Hanging on the Telephone

The most memorable bad phone calls in movie history

Remember when you used to have to call people on the phone? The 21st Century has made a lot of previously standard forms of communication almost obsolete and getting an important phone call used to be a big part of what pushed a movie’s plot forward. Whoever was on the other end probably had something Really Important happening, for either good or ill, and we learned to expect that whenever a phone started ringing it meant that some serious shit was about to go down.

I wonder how these kinds of conversations will happen in movies of the future—will the bad guys demand their ransom via Skype? Will the meet cutes of the future happen via Zoom? Old school as it is, the phone call is still full of dramatic possibilities. It can be menacing, romantic, cringe-worthy, heartbreaking, or a chance for some inspired comic riffing. It’s even better when the results of the conversation are a prelude to a disaster. Before every visual story turns into a Vine or a series of Instagram posts, let’s enjoy a few examples of what happened when people were left hanging on the telephone.

Taxi Driver

Travis Bickle isn’t a people person. His story is in large part about his inability to connect with other humans in a meaningful way. When he gets a crush on Cybill Shephard, she is intrigued enough to have lunch and even sportingly goes to a porn movie. But when he calls her later on, all we hear is his side of the conversation, pathetically asking about the flowers he sent. The camera turns away, to an empty hallway and an open door, as if shaking its head at Travis’s alienated cluelessness.

Dr. Strangelove

Peter Sellers as President Merkin Muffley has a hilarious (and most likely totally ad-libbed) one-sided phone call with the Soviet Premier who is apparently having quite a party on the other end, who is very sad that they don’t talk anymore and agrees that it’s good to be fine. The fact that what prompted this chat is news of imminent nuclear annihilation makes the whole scene that much more amusing.

Glengarry Glen Ross

The great Jack Lemmon plays washed-up salesman Shelly “The Machine” Levine whose cutthroat real estate outfit (“coffee is for closers!”) makes him increasingly desperate. Smarmy Shelly really needs a sale, any sale, and so he squirms into a phone booth (those were the days) in the pouring Chicago rain to follow up on a shabby lead, pretending that he’s got a secretary who just made room for one last call. Spoiler alert: he does get the sale but it’s not what he thinks it is.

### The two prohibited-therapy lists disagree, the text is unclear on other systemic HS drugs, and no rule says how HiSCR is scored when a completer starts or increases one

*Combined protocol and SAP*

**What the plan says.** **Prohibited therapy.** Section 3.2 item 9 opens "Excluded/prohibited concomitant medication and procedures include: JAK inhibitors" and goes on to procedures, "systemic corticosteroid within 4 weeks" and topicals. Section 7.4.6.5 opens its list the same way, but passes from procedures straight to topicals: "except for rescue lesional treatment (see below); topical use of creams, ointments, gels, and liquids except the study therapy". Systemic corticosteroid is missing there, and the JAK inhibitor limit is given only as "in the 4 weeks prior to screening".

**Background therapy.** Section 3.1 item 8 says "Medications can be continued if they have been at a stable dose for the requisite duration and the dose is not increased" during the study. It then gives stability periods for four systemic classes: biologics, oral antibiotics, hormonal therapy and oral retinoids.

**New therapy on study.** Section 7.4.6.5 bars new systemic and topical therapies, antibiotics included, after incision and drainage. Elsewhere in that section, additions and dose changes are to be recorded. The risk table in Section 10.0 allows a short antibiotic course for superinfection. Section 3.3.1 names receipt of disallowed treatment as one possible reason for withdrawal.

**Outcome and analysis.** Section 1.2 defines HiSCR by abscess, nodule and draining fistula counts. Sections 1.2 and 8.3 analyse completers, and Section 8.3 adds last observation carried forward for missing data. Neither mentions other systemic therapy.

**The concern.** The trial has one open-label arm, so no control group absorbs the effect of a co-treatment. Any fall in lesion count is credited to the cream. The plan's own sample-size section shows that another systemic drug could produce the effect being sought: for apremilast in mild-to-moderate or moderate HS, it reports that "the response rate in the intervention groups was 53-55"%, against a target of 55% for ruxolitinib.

Sorry To Bother You

Taking the desperate salesman vibe to a very different place, Boots Reilly’s film explores the heretofore untold story of telemarketing. This clip spotlights the use of the “white voice” as a way of suggesting comfort, ease, and entitlement in order to make some quick cash. I know what it’s like doing that job, and it’s no fun even when you can’t help but have a white voice. Patton Oswalt and David Cross must have had a ball at those overdubbing sessions.

Black Christmas

The horror genre alone features plenty of creepy phone calls, but this one might have inspired them. A 70’s sorority house keeps getting obscene phone calls from an unidentified but menacing presence in this atmospheric horror classic. Sisters are getting picked off, one by one, and the viewer knows only a bit more than the victims do, but even we shudder at the now famous line: “the call is coming from inside the house!”


At first, Robert De Niro’s Jimmy Conway is almost giddy at hearing that Joe Pesci’s manic Tommy is going to be a made man at last. When he hits the phone booth at the appointed time, he gets the curt message that he won’t be seeing Tommy again anytime soon. His irate trashing of the booth does have some telltale signs of the Method—we can almost see him thinking what he’s going to do next—but his quick flicker of emotions is masterful, and we know that phone booth doesn’t have long to live.


Jon Favreau made his name with this breezy study of arrested development and Rat Pack nostalgia. When his nervous nice guy Mike tries to get in touch with a possible love interest he wears his post-breakup delirium on his sleeve. The scene hits home with people because it’s so brutally true to life—admit it, we’ve all been cringey at some point or another. Good thing voicemails are now a thing of the past.

Punch-Drunk Love

Adam Sandler plays against type (or does he?) as Barry Egan, a mopey average joe who finds true love as sudden empowerment. After finally standing up for himself and realizing the con he’s been pulled into, he angrily confronts Philip Seymour Hoffman’s sleazy phone-sex businessman. Hoffman, who knew how to play schmucks as well as anyone, gets a lot of dramatic mileage out of his confrontation with Egan. He really nails all eleven of those harried SHUT UPs and adds some extra herky-jerky head motions just for extra effect.



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Matt Hanson

Matt Hanson is a contributing editor at The Arts Fuse. His writing has appeared in The Baffler, The Guardian, The Millions, The New Yorker, and elsewhere.

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